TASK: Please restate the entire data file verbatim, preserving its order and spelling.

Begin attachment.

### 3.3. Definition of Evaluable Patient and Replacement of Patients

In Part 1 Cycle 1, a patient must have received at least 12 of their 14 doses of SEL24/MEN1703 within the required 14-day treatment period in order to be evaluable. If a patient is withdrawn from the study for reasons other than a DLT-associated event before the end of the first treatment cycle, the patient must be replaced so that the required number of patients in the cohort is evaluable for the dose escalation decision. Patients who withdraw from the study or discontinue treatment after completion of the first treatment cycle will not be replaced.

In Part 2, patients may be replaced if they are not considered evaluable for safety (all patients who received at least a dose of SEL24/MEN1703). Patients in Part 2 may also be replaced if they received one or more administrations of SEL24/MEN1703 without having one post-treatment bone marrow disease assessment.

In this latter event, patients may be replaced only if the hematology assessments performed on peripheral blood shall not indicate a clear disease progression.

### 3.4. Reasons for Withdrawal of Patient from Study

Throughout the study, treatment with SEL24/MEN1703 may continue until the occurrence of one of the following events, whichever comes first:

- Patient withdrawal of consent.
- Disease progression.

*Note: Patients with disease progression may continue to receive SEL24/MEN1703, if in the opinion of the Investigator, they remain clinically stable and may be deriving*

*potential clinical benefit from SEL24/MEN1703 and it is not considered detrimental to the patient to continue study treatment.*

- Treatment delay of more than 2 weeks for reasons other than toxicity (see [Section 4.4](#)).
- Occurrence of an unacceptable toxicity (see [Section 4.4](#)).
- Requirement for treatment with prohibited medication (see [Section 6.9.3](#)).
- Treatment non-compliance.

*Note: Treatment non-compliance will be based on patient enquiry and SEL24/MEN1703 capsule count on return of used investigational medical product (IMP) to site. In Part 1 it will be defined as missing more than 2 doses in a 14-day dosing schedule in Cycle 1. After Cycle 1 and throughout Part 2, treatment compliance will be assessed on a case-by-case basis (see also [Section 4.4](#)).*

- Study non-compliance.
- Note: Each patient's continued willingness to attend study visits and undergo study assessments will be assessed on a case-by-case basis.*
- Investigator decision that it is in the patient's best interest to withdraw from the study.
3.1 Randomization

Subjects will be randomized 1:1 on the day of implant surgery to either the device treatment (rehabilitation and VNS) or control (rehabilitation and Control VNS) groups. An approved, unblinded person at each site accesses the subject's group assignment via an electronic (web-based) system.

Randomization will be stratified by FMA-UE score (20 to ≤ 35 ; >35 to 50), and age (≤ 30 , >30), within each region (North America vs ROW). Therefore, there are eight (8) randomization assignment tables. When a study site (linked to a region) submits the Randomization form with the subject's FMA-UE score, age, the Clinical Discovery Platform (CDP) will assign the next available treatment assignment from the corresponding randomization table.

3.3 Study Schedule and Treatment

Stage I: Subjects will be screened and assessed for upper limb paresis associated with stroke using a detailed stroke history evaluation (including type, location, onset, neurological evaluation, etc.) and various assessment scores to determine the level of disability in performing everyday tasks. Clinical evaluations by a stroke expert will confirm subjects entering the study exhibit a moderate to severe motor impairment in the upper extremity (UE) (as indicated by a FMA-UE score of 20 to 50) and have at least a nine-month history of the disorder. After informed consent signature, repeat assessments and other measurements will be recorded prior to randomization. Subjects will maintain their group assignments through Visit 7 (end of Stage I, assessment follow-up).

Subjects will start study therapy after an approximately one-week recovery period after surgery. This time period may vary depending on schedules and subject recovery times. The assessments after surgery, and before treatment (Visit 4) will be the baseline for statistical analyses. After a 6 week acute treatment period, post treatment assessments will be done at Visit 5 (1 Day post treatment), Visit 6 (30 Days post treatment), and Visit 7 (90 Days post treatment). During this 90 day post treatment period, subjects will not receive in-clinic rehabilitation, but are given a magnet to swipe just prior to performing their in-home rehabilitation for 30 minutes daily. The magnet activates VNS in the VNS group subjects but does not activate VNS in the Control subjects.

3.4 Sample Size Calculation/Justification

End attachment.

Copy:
### 3.3. Definition of Evaluable Patient and Replacement of Patients

In Part 1 Cycle 1, a patient must have received at least 12 of their 14 doses of SEL24/MEN1703 within the required 14-day treatment period in order to be evaluable. If a patient is withdrawn from the study for reasons other than a DLT-associated event before the end of the first treatment cycle, the patient must be replaced so that the required number of patients in the cohort is evaluable for the dose escalation decision. Patients who withdraw from the study or discontinue treatment after completion of the first treatment cycle will not be replaced.

In Part 2, patients may be replaced if they are not considered evaluable for safety (all patients who received at least a dose of SEL24/MEN1703). Patients in Part 2 may also be replaced if they received one or more administrations of SEL24/MEN1703 without having one post-treatment bone marrow disease assessment.

In this latter event, patients may be replaced only if the hematology assessments performed on peripheral blood shall not indicate a clear disease progression.

### 3.4. Reasons for Withdrawal of Patient from Study

Throughout the study, treatment with SEL24/MEN1703 may continue until the occurrence of one of the following events, whichever comes first:

- Patient withdrawal of consent.
- Disease progression.

*Note: Patients with disease progression may continue to receive SEL24/MEN1703, if in the opinion of the Investigator, they remain clinically stable and may be deriving*

*potential clinical benefit from SEL24/MEN1703 and it is not considered detrimental to the patient to continue study treatment.*

- Treatment delay of more than 2 weeks for reasons other than toxicity (see [Section 4.4](#)).
- Occurrence of an unacceptable toxicity (see [Section 4.4](#)).
- Requirement for treatment with prohibited medication (see [Section 6.9.3](#)).
- Treatment non-compliance.

*Note: Treatment non-compliance will be based on patient enquiry and SEL24/MEN1703 capsule count on return of used investigational medical product (IMP) to site. In Part 1 it will be defined as missing more than 2 doses in a 14-day dosing schedule in Cycle 1. After Cycle 1 and throughout Part 2, treatment compliance will be assessed on a case-by-case basis (see also [Section 4.4](#)).*

- Study non-compliance.
- Note: Each patient's continued willingness to attend study visits and undergo study assessments will be assessed on a case-by-case basis.*
- Investigator decision that it is in the patient's best interest to withdraw from the study.
3.1 Randomization

Subjects will be randomized 1:1 on the day of implant surgery to either the device treatment (rehabilitation and VNS) or control (rehabilitation and Control VNS) groups. An approved, unblinded person at each site accesses the subject's group assignment via an electronic (web-based) system.

Randomization will be stratified by FMA-UE score (20 to ≤ 35 ; >35 to 50), and age (≤ 30 , >30), within each region (North America vs ROW). Therefore, there are eight (8) randomization assignment tables. When a study site (linked to a region) submits the Randomization form with the subject's FMA-UE score, age, the Clinical Discovery Platform (CDP) will assign the next available treatment assignment from the corresponding randomization table.

3.3 Study Schedule and Treatment

Stage I: Subjects will be screened and assessed for upper limb paresis associated with stroke using a detailed stroke history evaluation (including type, location, onset, neurological evaluation, etc.) and various assessment scores to determine the level of disability in performing everyday tasks. Clinical evaluations by a stroke expert will confirm subjects entering the study exhibit a moderate to severe motor impairment in the upper extremity (UE) (as indicated by a FMA-UE score of 20 to 50) and have at least a nine-month history of the disorder. After informed consent signature, repeat assessments and other measurements will be recorded prior to randomization. Subjects will maintain their group assignments through Visit 7 (end of Stage I, assessment follow-up).

Subjects will start study therapy after an approximately one-week recovery period after surgery. This time period may vary depending on schedules and subject recovery times. The assessments after surgery, and before treatment (Visit 4) will be the baseline for statistical analyses. After a 6 week acute treatment period, post treatment assessments will be done at Visit 5 (1 Day post treatment), Visit 6 (30 Days post treatment), and Visit 7 (90 Days post treatment). During this 90 day post treatment period, subjects will not receive in-clinic rehabilitation, but are given a magnet to swipe just prior to performing their in-home rehabilitation for 30 minutes daily. The magnet activates VNS in the VNS group subjects but does not activate VNS in the Control subjects.

3.4 Sample Size Calculation/Justification